The second is these companies could care less how families are doing financially. Mom and Dad could surely use that money they spend to help pay for the bills and gas for, but seeing a sad face on their children is a hard thing to cope with as a parent. J. could have lowered their prices, maybe settled for 800 million dollars of sales instead of 850. But they milked their consumers for all they could, using happy kindergarten to 12th grade students as their marketing assistants. The Trix bunny dressed up in a suit, tie, and J. nametag, and the five-dollar box of cereal dressed up as a 600 dollar graduation package.
We all remember getting our pretty school pictures in a packet to take home in elementary and middle school. Some of us also remember the disdain when we had to return those packets, our parents having decided that the prices demanded by L. were unreasonable. Wait, though. Is there not something wrong here? The pictures are already printed. This means that L. is making so much profit from the percentage of students that buy the pictures, they can afford to literally throw away those that do not. The company prints all the pictures that are taken, even the keychains and accessories, knowing that the prices on them are high enough to make up for any loss. Could L. lower the prices, making a bit less profit while allowing many more families to enjoy these wonderful pictures? Could they put less pressure on the parents whose children had been showing the pictures off at school and were eager to frame them? Could they put the good of the customer before that of their CEO’s?
Of course. But capitalism is the pursuit of wealth, not the pursuit of general welfare. That’s socialism, remember? J. and L. are multi-million dollar industries just like those on Wall Street, only more personal in that they advertise to us directly instead of on television or otherwise.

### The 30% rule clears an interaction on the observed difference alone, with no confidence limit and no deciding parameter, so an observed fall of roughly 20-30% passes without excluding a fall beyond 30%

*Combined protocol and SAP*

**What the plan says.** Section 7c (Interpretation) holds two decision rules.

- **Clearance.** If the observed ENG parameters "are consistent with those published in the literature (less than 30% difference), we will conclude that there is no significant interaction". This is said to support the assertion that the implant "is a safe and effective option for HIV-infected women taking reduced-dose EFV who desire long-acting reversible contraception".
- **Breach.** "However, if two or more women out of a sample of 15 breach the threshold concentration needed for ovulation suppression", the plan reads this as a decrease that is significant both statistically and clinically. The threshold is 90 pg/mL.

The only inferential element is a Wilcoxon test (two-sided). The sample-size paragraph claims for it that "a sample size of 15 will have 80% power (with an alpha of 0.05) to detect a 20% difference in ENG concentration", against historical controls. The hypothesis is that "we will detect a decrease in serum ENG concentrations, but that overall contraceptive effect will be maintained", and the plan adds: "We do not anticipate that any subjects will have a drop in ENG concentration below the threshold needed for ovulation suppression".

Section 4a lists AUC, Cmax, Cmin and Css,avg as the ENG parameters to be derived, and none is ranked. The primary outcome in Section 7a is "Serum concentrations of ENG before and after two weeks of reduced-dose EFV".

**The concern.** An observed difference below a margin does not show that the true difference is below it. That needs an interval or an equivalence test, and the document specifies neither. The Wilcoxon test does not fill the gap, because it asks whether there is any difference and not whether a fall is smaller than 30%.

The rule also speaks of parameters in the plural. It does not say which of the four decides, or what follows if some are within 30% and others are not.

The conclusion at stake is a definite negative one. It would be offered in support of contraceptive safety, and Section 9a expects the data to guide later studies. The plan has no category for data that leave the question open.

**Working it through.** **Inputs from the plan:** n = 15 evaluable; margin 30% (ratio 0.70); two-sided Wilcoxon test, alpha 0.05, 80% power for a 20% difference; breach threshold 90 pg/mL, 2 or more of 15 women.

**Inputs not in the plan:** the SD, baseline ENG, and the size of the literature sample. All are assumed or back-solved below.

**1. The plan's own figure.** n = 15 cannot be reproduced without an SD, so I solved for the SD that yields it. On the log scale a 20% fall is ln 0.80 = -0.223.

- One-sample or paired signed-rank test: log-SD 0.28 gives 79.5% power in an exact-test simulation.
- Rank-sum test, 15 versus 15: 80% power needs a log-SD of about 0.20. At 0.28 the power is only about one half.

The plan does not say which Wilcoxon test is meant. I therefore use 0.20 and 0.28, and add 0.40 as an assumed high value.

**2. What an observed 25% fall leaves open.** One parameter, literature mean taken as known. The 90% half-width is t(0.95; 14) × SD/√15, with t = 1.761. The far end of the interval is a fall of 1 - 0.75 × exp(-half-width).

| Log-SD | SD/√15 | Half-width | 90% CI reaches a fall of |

I asked Ms. T..., yearbook director at our school, if there was any change in sight. “No,” she replied, “J. is just the best value.” But if we were to bring other companies into the situation instead of simply switching companies, there would be price competition, both companies grappling for the most customers. Naturally, if high school gives J. exclusive rights to graduation packets, or L. exclusive rights to senior pictures, both companies will charge whatever they desire, whether or not people can afford them. Just like with the pictures students received in elementary and middle school, the money companies make from those who buy the products makes up for the loss of customers.
It is not likely that these companies will lower their prices out of prudence or kindness, so introducing other companies is the only other option. Whether it takes a petition or talking to other companies about our situation; anything could help. These prices are truly despicable, and many reasonable parents are unable to buy the products their children would like not because they are actually too expensive, but because J. or L. choose to make them so. Senior hoodies are not worth thirty dollars.
And a free t-shirt does not make a 250-dollar graduation pack “the best value”, either.